The Surreal Oracle

Then you go around the circle and ask you neighbor the first question on your list, and he or she answers with their own first answer. To mix it up a bit, after you’ve finished a round, you can switch directions, or change places at the table, so it isn’t always the same people asking and answering. With a group of crazy writers, you can get some amazing answers out of the surreal oracle. Of course, most of the time, the questions and answers don’t fit, but enough of them do that whenever we play, I usually end up laughing so hard it hurts. Here are some of the questions and answers we had at the last workshop:

Ruth: How can you tell an ass from a donkey?
Jeff: How should I know? The sun was in my eyes and I was finding it difficult to grasp the shot glass.

Sylvia: What do you think is my most attractive feature?
Christian: That’s the worst pick-up line ever.

Jeremy: What advice would you give to your daughter?
Ruth: I think it should be Floris.

Floris: What is the best aspect of good foreplay?
Grayson: Slow torture will pretty much work every time.

Sylvia: How do you motivate yourself to write?
Jeff: All I remember is the cult leader, white smoke, and the speakers blasting ABBA.

I highly recommend the game, especially in a round of creative types. 🙂

On to the Nanowrimo front, I continue to make excellent ground on the new project and am now at 43,579 words for the month. At this rate, I might win it after all! I hope everyone else is doing great and happy with their progress.

So now that I have fulfilled my duty to my fellow workshoppers, and posted my Nanowrimo progress, I can continue on to Wednesday’s normal feature, WIPpet Wednesday! My math today (11-27) goes like this: 27-11=16. So I’m giving you 16 sentences from my still unnamed fugitive story:

She thought about buying a gun, but she hated the things, now even more than before, and she didn’t know how to use them anyway. She would just have to make sure that the bad guys didn’t catch up with her. She paid for the big ticket items with her credit card, stowed them in her station wagon (officially a crossover, but she still thought of it as a station wagon). She’d parked in the darkest corner of the the parking lot, and she used her screw drivers to steal a front license plate from a nearby car.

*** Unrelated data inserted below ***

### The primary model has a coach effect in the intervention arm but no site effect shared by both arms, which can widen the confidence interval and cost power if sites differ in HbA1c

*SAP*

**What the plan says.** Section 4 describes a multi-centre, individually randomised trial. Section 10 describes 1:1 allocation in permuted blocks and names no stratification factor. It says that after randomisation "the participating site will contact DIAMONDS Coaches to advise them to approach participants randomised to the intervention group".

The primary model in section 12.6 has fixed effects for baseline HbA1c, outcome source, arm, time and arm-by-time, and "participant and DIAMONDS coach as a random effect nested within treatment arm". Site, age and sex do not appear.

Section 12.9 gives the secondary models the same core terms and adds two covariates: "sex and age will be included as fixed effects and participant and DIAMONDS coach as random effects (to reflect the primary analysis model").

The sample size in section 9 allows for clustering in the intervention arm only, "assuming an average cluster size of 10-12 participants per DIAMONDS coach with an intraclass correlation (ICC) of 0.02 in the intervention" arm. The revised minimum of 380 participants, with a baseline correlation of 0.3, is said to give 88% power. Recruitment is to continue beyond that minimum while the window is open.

Then she returned to the store and bought food, pens, some basic medicines, a couple of spiral notebooks, and some books — in several consecutive runs through the cash register, paying with her debit card and asking for the limit of a hundred dollars cash back each time. She paid in cash for a wig, hair dye, and some large sunglasses.
When she was finished with her shopping spree, she stole a few more front license plates, this time from the employee parking lot, replacing them with a couple of the themed plates on a North Carolina background that she’d bought. She only hoped that would keep the owners from noticing the theft right away.
After she left the superstore, she drove south on Fayetteville Road and pulled into the parking lot of a nearby church. Luckily, urban planning in North Carolina was very nearly non-existent, and outside of the actual city centers, suburbs and shopping malls and industrial parks were like bird droppings on the landscape, usually with plenty of undeveloped fields and trees between the buildings.
In the deserted parking lot, Amber took off her own license plates and replaced the front with one proclaiming, “Hell was so full I came back.” Then she replaced the back with one of the stolen plates. She didn’t want to get rid of her own plates so close to home — although, when she thought about it, once they started going after her, they would be able to trace her easily enough to the superstore up-road.
Across the street from the church was a thickly wooded area. She jogged across the street and hid the license plates under some bushes not far from the road.
By the time she was done, it was almost midnight — which meant she could plunder her bank accounts one last time.

WIPpet Wednesday is the brain child of K. L. Schwengel. If you’d like to participate, post an excerpt from your WIP on your blog, something that relates to the date in some way. Then add your link here — where you can also read the other excerpts. 🙂